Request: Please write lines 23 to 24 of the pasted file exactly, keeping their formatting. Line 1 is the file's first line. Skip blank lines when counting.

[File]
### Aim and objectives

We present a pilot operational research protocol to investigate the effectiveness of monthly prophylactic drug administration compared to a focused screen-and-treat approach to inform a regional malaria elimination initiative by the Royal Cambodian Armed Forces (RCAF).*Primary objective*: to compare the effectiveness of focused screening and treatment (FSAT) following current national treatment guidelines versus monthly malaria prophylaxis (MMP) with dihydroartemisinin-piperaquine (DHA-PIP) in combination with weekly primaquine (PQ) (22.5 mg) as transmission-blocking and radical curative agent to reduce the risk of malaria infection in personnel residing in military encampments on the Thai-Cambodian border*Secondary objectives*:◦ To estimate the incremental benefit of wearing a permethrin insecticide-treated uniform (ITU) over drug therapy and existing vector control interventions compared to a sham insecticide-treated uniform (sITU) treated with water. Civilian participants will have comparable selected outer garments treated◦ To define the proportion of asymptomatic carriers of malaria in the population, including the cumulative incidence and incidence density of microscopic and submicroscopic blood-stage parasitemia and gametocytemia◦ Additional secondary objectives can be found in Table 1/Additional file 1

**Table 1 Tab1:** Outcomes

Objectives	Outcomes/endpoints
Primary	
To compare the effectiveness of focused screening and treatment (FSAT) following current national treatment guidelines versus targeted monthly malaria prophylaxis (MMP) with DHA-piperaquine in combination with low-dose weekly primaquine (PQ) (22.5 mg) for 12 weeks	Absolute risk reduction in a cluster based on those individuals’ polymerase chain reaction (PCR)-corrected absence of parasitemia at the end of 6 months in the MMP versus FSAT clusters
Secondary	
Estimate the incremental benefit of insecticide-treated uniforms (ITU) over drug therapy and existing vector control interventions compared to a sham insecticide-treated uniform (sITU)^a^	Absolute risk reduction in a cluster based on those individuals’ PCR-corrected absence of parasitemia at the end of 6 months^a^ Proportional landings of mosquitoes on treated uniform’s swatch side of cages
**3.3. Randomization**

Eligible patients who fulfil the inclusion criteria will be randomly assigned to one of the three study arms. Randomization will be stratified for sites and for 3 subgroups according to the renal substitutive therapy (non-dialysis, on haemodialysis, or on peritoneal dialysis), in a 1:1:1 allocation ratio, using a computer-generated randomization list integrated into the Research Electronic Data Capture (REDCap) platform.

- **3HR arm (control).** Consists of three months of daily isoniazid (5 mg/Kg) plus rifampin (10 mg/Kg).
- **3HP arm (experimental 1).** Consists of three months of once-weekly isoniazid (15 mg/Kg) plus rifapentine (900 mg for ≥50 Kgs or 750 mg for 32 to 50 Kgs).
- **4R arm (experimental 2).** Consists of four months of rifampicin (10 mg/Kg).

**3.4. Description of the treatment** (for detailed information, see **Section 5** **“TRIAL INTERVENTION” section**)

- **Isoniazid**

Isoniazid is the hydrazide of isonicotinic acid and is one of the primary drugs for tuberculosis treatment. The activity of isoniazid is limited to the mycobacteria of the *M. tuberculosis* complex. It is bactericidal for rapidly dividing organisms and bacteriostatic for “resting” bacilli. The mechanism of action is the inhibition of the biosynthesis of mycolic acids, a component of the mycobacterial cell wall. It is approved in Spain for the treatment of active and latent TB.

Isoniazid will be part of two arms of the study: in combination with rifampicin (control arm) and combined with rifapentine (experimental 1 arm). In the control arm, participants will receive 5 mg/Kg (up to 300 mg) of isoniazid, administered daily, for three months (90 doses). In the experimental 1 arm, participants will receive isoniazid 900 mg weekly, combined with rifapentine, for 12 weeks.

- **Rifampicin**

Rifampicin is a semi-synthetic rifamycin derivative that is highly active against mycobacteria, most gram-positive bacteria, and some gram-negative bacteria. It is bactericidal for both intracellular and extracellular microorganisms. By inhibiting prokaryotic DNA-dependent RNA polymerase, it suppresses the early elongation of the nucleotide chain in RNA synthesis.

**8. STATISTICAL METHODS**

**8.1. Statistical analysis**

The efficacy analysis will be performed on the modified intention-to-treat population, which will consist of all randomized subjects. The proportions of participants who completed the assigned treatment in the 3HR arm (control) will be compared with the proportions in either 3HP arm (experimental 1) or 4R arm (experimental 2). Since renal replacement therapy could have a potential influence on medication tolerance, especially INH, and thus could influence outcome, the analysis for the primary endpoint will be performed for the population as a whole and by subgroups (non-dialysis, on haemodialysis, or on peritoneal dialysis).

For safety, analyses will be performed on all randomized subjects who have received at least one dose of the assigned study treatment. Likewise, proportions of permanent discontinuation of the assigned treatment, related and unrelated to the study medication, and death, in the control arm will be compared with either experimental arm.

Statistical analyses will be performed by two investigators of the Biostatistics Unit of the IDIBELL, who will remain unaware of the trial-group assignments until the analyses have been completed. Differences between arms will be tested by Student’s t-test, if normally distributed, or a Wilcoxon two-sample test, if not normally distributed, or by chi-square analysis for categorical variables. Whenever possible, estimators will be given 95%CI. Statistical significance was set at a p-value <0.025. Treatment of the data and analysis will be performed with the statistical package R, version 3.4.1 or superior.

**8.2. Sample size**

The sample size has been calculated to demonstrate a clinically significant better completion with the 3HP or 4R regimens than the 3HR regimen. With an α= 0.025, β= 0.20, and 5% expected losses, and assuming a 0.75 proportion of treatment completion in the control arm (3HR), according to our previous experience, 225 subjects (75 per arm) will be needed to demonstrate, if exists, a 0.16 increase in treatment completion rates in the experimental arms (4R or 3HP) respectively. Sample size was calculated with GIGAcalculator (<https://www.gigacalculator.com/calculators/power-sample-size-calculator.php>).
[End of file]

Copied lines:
For safety, analyses will be performed on all randomized subjects who have received at least one dose of the assigned study treatment. Likewise, proportions of permanent discontinuation of the assigned treatment, related and unrelated to the study medication, and death, in the control arm will be compared with either experimental arm.

Statistical analyses will be performed by two investigators of the Biostatistics Unit of the IDIBELL, who will remain unaware of the trial-group assignments until the analyses have been completed. Differences between arms will be tested by Student’s t-test, if normally distributed, or a Wilcoxon two-sample test, if not normally distributed, or by chi-square analysis for categorical variables. Whenever possible, estimators will be given 95%CI. Statistical significance was set at a p-value <0.025. Treatment of the data and analysis will be performed with the statistical package R, version 3.4.1 or superior.